Into space from the icy-cold Arctic
European launchers have come to be associated with French Guiana - powerful large rockets that lift-off from the steamy-hot equatorial base at Kourou. But ESA also uses much smaller launchers that rise into space from the snow-covered tundra of northern Sweden. EuroNews has covered the most recent launch of one of these Maxus sounding rockets.
"Esrange is today the operational base of the Swedish Space Corporation and it is here that we launch sounding rockets, large stratospheric balloons, that we test new aerospace vehicles and also control satellites in orbit," explained the base's spokeswoman Johanna Bergström-Roos.
The region north of the Arctic Circle is an immense snow-scape, where reindeer in the pine forests are practically the sole inhabitants. "The Kiruna site was chosen for several reasons, one of them being its isolated position. Our rockets can fall back to Earth without any safety problems, with nobody living in the impact areas."
The Maxus rocket is a 12 tonne, slender 15 metre tall vehicle, with a single solid-propulsion stage and an upper section carrying the scientific payload. The rocket is the result of a joint venture between EADS-Space Transportation, Germany, and the Swedish Space Corporation.
With the mission sponsored by ESA, the eight experiments on the Maxus-6 launch relate to, for instance, silicon growth, solidification of aluminium alloys, plant growth, and the physical behaviour of foams – with potential applications in semiconductor production and new materials. "Gravity on Earth causes all the liquid in foams to flow out and the foam becomes dry very quickly," explained Dominique Langevin, one of the experimenters from the University of Paris-Sud. "In microgravity conditions, on the contrary, the liquid remains, so one can study what happens when foams contain more liquid. We cannot conduct such experiments in our laboratories on the ground."
The campaign preparing the launch is nearing the final countdown, as ESA's sounding rocket project manager Wolfgang Herfs describes the objectives of the Maxus programme. "The sounding rockets offer periods of near-weightlessness that range from 3 minutes to 13 minutes. The Maxus-6 launch will provide a long 12.5 minutes of microgravity to a scientific payload of 477 kg."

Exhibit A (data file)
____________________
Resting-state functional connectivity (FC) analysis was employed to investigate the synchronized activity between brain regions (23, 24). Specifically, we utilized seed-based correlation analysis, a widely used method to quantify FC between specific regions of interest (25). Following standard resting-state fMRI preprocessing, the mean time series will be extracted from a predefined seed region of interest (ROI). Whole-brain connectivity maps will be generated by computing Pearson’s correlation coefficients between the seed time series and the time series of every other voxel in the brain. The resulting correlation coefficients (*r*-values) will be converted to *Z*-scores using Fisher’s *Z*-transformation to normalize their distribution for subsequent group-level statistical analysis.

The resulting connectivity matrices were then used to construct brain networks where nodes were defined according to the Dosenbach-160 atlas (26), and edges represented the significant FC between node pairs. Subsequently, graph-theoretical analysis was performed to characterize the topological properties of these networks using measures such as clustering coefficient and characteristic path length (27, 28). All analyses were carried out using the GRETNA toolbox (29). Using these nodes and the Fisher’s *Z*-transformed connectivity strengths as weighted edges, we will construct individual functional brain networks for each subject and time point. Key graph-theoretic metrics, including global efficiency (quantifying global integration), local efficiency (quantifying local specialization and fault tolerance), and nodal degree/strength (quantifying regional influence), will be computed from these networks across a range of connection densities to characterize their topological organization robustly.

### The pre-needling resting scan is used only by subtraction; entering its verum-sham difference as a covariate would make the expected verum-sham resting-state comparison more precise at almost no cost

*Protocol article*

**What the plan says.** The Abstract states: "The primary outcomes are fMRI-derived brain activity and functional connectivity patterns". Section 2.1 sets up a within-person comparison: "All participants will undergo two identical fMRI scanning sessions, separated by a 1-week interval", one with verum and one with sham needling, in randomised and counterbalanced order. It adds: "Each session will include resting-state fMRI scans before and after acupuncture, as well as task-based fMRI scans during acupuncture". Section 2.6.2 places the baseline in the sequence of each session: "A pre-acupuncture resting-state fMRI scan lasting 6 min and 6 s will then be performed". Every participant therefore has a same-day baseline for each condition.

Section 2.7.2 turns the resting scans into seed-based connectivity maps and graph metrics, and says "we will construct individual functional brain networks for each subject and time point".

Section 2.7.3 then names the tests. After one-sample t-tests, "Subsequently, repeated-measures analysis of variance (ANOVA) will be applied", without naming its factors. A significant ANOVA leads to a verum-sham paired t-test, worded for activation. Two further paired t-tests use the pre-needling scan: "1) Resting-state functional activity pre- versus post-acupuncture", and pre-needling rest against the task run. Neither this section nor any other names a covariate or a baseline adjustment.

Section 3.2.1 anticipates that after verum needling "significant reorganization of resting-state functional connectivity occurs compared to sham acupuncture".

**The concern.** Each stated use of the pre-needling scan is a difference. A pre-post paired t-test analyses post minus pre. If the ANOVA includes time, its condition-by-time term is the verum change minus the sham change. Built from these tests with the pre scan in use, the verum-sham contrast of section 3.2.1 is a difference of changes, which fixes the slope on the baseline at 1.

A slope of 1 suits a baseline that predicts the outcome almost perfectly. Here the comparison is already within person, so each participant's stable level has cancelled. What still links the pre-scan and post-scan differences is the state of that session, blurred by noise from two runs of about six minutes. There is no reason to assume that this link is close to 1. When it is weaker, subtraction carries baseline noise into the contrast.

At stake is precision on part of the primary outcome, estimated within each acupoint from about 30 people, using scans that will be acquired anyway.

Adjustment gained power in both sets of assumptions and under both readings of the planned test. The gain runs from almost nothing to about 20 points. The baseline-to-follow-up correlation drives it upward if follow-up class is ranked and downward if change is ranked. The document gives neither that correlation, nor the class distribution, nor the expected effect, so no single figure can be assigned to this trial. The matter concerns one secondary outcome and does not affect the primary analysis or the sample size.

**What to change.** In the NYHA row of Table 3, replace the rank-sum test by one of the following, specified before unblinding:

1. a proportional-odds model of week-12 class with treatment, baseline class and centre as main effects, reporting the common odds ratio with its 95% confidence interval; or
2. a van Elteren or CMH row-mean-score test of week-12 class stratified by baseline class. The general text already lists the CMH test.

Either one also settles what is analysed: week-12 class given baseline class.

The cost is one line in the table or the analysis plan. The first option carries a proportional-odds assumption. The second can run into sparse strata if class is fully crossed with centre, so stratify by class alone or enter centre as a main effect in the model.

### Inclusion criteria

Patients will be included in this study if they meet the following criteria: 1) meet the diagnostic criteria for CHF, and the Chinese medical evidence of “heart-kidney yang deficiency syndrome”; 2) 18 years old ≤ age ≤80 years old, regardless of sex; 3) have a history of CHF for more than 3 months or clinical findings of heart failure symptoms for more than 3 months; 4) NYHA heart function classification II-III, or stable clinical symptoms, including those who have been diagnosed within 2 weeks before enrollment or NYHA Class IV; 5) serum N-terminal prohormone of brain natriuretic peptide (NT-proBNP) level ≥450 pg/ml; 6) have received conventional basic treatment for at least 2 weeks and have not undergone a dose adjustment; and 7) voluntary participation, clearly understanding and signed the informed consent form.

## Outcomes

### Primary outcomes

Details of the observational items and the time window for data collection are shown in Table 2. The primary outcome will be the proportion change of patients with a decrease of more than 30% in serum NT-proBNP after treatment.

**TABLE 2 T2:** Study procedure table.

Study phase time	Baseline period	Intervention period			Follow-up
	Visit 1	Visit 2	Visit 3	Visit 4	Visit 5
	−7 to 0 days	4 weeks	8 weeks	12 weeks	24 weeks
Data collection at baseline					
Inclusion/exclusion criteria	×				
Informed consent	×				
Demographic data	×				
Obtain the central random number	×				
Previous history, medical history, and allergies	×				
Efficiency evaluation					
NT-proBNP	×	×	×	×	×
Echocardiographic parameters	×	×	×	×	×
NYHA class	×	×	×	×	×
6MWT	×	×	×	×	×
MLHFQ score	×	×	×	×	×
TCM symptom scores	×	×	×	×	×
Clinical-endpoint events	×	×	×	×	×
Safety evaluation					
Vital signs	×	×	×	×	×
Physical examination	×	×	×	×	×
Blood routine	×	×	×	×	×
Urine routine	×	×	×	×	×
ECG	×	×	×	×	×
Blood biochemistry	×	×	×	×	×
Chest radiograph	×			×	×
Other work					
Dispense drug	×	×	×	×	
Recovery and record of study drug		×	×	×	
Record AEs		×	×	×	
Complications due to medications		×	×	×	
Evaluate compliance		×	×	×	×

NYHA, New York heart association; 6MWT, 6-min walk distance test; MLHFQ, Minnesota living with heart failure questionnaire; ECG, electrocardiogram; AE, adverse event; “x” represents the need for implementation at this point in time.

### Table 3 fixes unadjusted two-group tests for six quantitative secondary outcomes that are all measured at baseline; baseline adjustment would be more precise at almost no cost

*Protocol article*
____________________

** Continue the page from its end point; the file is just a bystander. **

Nights are long and bitterly cold in Lapland. Temperatures can drop to minus 30 C. In the night, the Aurora Borealis bathes the launch site in an eerie light for the spectacle that is about to take place.
As for every rocket launch, faces are tense as they monitor the consoles. The engineers are anxious to fulfil their contract for the scientists whose experiments are on board.
The sun has just risen on 22 November. A large puff of smoke surrounds the Maxus as it lifts off, rising very quickly into the pale blue sky. Its engine propels it for just over a minute and then it is separated from the payload which continues on its ballistic trajectory reaching an apogee of 706 kilometres just 7.5 minutes after leaving the ground.
During the flight and particularly during the period of microgravity, science data from the experiments are relayed back to the ground. Helicopter crews prepare to quickly retrieve the science canister which floats back down under its parachute. No time is wasted as some experiments could suffer from the intense cold. The scientists are also impatient to see the results.
Back in the payload integration hall at Esrange, the science experiments are withdrawn. The Maxus-6 mission appears to be a great success. Three of the experiments will get a slightly reduced scientific return. But overall, the scientists are gleaming with satisfaction as they start analysing the results from the flight.
Contrary to the saying that "things go up in smoke" (implying that they are lost for ever), what goes up with the Maxus rockets must safely come down. Maxus-6, mission accomplished! At Esrange, thoughts turned already to the next flight, Maser 10 scheduled for spring 2006.
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